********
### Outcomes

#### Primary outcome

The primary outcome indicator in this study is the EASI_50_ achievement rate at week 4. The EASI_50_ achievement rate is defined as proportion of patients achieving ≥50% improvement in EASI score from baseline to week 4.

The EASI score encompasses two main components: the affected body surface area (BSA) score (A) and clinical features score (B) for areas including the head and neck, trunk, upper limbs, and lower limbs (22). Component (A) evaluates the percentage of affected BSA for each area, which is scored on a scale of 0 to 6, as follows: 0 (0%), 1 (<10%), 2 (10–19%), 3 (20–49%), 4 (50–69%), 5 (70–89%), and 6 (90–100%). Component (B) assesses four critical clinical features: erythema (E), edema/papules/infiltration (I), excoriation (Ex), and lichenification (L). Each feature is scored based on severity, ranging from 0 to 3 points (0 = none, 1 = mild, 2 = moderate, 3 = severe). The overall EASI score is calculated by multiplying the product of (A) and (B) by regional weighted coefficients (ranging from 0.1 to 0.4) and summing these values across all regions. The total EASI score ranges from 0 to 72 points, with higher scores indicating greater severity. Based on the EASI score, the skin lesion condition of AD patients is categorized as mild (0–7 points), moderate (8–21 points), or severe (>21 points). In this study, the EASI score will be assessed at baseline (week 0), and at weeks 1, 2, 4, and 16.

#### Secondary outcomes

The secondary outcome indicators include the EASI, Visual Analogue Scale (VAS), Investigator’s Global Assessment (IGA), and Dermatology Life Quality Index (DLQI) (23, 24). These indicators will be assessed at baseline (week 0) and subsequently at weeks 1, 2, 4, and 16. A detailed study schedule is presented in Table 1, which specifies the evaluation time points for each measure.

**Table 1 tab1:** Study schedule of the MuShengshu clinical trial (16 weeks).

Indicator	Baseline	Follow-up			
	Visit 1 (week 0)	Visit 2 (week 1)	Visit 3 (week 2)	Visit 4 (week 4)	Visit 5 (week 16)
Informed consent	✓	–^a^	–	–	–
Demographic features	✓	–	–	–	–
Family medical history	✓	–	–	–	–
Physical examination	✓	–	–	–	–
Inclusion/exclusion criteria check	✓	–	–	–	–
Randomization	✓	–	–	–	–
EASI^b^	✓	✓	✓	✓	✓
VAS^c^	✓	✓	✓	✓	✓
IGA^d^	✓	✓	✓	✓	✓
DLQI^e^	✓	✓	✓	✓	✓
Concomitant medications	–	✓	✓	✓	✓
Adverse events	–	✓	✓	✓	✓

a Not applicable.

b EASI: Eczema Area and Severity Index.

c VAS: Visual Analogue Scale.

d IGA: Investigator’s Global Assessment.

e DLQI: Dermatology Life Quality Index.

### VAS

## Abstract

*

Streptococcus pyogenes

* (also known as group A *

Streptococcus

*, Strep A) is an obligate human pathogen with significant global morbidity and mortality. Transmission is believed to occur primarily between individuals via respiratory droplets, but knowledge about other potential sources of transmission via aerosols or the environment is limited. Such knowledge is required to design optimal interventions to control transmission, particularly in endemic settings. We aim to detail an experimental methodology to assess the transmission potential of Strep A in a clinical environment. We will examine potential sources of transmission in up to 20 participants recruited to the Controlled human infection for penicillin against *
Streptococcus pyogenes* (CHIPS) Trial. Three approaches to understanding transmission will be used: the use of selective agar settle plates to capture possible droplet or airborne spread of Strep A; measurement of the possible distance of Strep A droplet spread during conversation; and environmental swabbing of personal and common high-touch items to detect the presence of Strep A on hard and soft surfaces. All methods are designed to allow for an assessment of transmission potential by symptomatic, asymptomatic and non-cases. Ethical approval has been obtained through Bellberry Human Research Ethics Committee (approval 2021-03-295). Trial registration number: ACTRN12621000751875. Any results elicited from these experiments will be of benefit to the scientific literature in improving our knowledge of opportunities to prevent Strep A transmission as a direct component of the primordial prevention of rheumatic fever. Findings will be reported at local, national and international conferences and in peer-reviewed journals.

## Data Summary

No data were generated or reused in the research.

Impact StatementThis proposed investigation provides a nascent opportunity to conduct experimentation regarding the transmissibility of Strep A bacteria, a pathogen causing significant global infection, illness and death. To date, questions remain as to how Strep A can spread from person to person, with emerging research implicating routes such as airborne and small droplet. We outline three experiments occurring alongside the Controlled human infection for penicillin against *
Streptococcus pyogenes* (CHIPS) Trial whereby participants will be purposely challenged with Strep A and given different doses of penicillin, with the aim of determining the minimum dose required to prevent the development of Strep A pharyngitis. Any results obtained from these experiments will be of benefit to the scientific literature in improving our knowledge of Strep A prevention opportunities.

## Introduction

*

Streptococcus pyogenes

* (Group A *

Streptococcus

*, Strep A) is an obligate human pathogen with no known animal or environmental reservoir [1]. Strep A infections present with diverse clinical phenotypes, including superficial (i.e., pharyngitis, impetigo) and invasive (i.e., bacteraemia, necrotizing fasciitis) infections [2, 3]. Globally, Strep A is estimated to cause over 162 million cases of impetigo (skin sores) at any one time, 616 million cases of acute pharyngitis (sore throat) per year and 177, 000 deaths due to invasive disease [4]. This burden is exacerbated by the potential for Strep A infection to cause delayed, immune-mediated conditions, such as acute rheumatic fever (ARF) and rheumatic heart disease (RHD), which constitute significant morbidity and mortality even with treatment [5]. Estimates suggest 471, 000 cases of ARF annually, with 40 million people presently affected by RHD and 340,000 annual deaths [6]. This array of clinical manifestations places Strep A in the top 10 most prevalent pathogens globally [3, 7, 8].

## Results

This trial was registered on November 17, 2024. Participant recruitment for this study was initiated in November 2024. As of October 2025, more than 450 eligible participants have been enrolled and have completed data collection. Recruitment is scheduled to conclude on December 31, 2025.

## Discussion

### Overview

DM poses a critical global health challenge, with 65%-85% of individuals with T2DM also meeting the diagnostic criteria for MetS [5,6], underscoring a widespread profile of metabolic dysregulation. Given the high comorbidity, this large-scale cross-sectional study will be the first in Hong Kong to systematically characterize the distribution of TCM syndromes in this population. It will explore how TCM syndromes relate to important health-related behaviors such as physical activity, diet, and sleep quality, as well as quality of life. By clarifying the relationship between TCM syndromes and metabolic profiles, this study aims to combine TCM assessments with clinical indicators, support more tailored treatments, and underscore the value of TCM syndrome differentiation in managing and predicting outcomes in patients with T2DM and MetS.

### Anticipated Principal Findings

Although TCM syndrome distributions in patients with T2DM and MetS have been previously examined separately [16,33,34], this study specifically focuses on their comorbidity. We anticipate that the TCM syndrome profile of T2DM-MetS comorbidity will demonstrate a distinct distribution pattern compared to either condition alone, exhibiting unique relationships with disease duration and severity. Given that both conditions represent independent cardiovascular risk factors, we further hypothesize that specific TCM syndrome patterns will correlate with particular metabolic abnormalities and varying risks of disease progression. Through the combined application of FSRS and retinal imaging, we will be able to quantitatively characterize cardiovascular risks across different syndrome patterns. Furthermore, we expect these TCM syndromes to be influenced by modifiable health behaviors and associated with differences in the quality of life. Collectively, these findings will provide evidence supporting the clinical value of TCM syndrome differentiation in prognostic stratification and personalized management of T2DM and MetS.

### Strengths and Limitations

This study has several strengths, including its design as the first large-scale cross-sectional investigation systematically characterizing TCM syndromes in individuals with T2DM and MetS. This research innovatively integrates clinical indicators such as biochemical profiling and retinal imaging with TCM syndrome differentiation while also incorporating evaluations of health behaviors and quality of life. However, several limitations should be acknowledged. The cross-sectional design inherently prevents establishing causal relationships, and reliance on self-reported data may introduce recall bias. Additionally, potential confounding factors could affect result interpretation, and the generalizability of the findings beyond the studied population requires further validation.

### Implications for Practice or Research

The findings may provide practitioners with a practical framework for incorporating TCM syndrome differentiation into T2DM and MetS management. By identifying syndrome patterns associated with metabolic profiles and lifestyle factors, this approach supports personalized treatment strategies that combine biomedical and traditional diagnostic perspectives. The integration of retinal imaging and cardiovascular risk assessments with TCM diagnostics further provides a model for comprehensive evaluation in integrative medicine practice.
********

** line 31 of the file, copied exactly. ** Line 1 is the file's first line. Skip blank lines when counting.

* (also known as group A *